All posts tagged: race

Contractual Community: Minority Students’ Place in the Creative Writing Program

Image: Conal Gallagher A lot has happened since the events of last semester as detailed here. I thought about what it might look like for me to give an update on promises given, what has improved, what hasn’t. And yet, I feel like it’d be unnecessary, in a sense, to give another somewhat in-depth barometric of things overall. A problem had been pointed out, namely the program’s inadequate approach, specifically under the helm of the current director, Jeff Lockwood, to address issues uniquely relevant to minority students. A call had been made and had been heard. Anymore expended emotional and intellectual energies, other than acting for the sake of my own survival if necessary, would be undue labor on my part, at least in my view. Then, there’s simply the matter of our program’s change in directors starting next year, from Jeff Lockwood to Brad Watson. So rather than go in that direction, I thought I would discuss a topic endemic to the creative writing program generally: problems with the notion of “community.” (Although, if …

Seeking POC: How to Choose MFA Programs

Image: Mike Cerrillo In my first creative writing workshop, a young white man wrote a stereotypical story about the experience of a young, white man who went to Lima on his study abroad trip and met a wife beating Peruvian man who scared the narrator into buying a pocket knife to carry around with him in the city for protection. Imagine my eyes rolling back into my brain. We workshopped his story focusing on “craft” until the only other Latino person in the class brought up the story’s race problems: “This piece reenacts the stereotype of violent Latino men.” I agreed and between the two of us, we pointed out Latino related issues including improper Spanish translations, weak characters, and an assumption of white readership. After a few minutes, our old white man professor said, “I think it’s cute that you guys want to discuss race in this story. But this is a problem of craft. This story isn’t working because it’s just not good. The race stuff is secondary to that.” In four sentences, …

The Dissertation

Image: Ignacio B. Peña I’ve got two posts left (including this one) before my regular(ish) contribution to The MFA Years comes to a close. Before I write my wrap-up next month at the end of my course, I wanted to take some time to talk about the last few months as it relates to my experience approaching my summer dissertation, and everything that that entails. First, a brief overview. Over the course of this summer, the fiction students are required to write a creative dissertation project that spans a word count of 15,000 – 20,000 words. This can be achieved in any way the student sees fit, be it one complete novella, a collection of short stories or flash fiction, or the continuation of a novel-in-progress. I decided I wanted to write a self-contained novella. Undoubtedly the foremost reason for having taken this year to pursue a Masters was so that I can develop my craft as a writer of fiction; and in this respect, I feel that my time in Edinburgh has been invaluable. …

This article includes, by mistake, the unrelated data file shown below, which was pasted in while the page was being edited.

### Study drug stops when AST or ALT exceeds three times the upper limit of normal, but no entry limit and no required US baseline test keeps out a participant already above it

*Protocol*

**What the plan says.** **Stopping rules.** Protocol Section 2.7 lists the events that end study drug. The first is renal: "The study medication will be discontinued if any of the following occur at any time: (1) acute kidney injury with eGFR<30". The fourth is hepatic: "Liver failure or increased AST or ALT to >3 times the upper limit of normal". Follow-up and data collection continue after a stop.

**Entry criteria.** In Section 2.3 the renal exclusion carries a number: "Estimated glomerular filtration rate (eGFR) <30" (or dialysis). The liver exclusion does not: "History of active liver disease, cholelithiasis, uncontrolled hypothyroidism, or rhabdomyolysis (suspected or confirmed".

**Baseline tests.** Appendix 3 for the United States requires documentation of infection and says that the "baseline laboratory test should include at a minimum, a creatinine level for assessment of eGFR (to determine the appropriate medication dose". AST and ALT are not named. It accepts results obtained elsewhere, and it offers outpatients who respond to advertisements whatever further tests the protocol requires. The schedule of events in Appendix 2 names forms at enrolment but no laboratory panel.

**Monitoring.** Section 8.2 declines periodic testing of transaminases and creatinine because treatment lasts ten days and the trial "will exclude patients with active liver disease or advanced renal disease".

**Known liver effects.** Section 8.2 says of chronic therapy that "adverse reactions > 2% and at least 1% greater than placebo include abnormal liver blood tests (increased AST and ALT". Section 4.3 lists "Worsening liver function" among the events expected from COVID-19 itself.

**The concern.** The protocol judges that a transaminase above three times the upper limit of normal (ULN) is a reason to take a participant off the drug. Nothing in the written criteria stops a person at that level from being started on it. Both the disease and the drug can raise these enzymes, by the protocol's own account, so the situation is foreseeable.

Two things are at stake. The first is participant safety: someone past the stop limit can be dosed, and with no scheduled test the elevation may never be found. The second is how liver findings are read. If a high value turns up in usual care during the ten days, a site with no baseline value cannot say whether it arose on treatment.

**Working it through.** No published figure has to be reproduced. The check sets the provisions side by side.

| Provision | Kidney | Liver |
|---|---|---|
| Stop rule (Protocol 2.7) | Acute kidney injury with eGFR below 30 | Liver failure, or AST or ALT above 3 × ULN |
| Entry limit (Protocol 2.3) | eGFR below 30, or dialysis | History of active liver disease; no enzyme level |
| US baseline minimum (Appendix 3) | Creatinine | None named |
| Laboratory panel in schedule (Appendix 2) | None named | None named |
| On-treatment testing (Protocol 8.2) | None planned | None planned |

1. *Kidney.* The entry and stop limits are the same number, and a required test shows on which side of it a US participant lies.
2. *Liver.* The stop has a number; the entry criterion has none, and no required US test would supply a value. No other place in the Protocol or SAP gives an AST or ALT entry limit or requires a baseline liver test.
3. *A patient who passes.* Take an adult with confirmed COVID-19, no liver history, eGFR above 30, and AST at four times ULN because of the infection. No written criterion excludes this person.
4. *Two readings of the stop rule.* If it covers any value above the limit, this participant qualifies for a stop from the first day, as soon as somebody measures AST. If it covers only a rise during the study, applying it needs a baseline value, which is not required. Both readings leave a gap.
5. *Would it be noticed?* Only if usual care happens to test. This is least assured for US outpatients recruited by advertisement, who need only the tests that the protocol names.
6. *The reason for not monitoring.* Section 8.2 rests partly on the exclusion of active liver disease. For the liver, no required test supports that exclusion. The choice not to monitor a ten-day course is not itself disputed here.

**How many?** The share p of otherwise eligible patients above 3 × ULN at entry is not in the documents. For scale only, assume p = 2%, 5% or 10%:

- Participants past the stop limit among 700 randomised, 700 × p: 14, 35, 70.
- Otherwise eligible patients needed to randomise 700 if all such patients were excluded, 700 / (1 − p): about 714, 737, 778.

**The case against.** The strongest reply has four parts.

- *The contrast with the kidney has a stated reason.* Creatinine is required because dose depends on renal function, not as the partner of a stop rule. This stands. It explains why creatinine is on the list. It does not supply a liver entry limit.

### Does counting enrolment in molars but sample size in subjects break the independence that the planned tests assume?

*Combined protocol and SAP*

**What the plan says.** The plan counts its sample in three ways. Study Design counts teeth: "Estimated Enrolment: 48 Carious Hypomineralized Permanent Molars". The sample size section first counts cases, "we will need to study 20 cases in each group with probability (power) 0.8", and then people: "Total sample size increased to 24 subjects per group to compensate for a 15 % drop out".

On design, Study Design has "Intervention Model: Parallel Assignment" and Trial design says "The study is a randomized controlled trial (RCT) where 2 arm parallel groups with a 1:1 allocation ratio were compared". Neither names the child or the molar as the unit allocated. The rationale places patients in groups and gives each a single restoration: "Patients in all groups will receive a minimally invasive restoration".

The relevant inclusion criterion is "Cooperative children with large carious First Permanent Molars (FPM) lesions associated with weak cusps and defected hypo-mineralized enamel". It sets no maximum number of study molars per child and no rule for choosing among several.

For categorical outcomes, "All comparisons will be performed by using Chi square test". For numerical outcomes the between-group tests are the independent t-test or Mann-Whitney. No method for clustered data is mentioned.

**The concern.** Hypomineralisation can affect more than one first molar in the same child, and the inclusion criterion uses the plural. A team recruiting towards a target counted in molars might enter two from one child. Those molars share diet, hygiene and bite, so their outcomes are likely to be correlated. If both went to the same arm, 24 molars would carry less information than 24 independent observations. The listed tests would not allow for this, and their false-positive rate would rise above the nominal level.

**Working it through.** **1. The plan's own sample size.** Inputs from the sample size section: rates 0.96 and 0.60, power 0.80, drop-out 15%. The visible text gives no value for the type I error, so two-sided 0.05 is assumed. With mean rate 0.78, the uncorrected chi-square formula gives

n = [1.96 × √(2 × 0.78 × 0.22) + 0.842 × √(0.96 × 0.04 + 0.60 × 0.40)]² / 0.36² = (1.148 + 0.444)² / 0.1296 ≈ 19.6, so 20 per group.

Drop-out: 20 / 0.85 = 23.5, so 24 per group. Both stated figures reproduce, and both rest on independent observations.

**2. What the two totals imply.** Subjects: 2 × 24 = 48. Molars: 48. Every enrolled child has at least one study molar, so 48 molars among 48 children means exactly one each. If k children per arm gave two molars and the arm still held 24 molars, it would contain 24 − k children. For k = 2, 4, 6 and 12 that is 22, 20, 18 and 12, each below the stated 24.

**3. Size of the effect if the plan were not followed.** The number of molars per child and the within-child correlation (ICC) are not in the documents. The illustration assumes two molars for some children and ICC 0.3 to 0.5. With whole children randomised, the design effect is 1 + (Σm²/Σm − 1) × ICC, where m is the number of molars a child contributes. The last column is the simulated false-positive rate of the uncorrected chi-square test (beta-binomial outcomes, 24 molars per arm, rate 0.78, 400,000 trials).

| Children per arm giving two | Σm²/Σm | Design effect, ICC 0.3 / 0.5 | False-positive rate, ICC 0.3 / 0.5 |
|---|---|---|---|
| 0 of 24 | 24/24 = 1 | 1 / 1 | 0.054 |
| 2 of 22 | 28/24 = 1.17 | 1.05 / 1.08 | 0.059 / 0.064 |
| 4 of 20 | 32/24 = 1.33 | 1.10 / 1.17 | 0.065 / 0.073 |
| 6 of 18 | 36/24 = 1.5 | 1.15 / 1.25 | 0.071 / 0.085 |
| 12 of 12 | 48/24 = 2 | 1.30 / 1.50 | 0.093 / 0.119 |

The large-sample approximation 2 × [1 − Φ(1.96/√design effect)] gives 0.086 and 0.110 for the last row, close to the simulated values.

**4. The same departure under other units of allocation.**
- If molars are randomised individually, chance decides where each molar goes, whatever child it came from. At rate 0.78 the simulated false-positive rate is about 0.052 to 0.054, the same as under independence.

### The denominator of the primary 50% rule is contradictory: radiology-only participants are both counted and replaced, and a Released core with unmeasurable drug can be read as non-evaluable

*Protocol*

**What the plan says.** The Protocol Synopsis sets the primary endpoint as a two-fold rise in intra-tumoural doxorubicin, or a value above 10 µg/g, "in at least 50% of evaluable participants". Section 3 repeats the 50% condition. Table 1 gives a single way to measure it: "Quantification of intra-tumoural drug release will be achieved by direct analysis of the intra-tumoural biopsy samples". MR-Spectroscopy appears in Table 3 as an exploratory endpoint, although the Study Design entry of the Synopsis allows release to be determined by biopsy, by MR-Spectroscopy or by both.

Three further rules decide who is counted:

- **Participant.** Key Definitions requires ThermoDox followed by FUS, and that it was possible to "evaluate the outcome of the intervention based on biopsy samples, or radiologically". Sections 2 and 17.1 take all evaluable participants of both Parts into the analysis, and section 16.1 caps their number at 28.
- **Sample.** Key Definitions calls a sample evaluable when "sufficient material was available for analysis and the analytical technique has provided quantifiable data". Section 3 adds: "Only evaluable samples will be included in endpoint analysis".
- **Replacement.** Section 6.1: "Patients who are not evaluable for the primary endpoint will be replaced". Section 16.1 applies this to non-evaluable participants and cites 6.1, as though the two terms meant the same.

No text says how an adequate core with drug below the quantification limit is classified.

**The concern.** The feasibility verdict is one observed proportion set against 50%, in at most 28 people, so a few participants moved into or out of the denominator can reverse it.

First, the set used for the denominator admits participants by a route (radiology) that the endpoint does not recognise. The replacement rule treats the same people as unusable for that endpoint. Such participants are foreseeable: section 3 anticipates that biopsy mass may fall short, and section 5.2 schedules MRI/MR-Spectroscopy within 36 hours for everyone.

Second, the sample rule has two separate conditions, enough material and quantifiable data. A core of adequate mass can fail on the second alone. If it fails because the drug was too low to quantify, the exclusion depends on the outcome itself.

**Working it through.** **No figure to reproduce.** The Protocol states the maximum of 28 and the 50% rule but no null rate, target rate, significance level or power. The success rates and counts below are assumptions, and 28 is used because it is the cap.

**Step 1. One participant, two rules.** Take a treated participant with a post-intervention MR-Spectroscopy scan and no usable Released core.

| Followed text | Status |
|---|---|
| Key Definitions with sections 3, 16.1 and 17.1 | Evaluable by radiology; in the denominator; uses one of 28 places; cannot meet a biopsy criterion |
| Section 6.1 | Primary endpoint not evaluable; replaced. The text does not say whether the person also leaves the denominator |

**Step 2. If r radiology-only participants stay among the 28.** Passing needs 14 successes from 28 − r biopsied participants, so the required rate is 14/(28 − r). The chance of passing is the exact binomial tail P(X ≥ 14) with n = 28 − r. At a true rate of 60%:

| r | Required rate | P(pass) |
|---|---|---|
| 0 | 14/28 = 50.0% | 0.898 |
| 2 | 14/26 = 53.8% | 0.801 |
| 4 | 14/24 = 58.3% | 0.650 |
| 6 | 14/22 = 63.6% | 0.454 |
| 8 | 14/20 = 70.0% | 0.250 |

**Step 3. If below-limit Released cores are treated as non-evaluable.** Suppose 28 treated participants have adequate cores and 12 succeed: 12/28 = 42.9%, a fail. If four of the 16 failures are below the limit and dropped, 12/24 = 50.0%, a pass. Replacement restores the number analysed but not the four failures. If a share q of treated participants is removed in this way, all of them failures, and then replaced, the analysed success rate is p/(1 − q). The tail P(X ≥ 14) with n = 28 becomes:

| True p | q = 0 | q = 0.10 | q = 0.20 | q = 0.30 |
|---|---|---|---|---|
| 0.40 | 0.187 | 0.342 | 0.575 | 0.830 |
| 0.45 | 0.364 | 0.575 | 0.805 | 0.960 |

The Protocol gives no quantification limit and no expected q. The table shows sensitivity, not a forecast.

Challenging the Whiteness of MFA Programs: A Year in Confrontations at UW

Image: Rene Mensen 1: UW vs. POC Last weekend, our program held its annual recruitment weekend, which means that a bunch of acceptees were flown out here to Laramie, on our program’s dime, in order to see for themselves what the town and program are all about. It was lovely meeting the few prospective students that I did, and I’m eager to hear, once acceptances are all squared away, who will be our new incoming cohort for next year. In some ways, I’m sure these potential newcomers received a fair impression of what life is like in the program as well as in the town. In other ways, not quite. (Of course, I didn’t attempt to catalog exhaustive testimonies on this, so forgive me, members of my cohort, if this assertion feels inaccurate.) Bubbling beneath the falsely serene surface of the University of Wyoming’s MFA program is a tension, common to most MFAs, between its minority students and the “apolitical” culture that, while in and of itself is not a crime or aggression, usually results …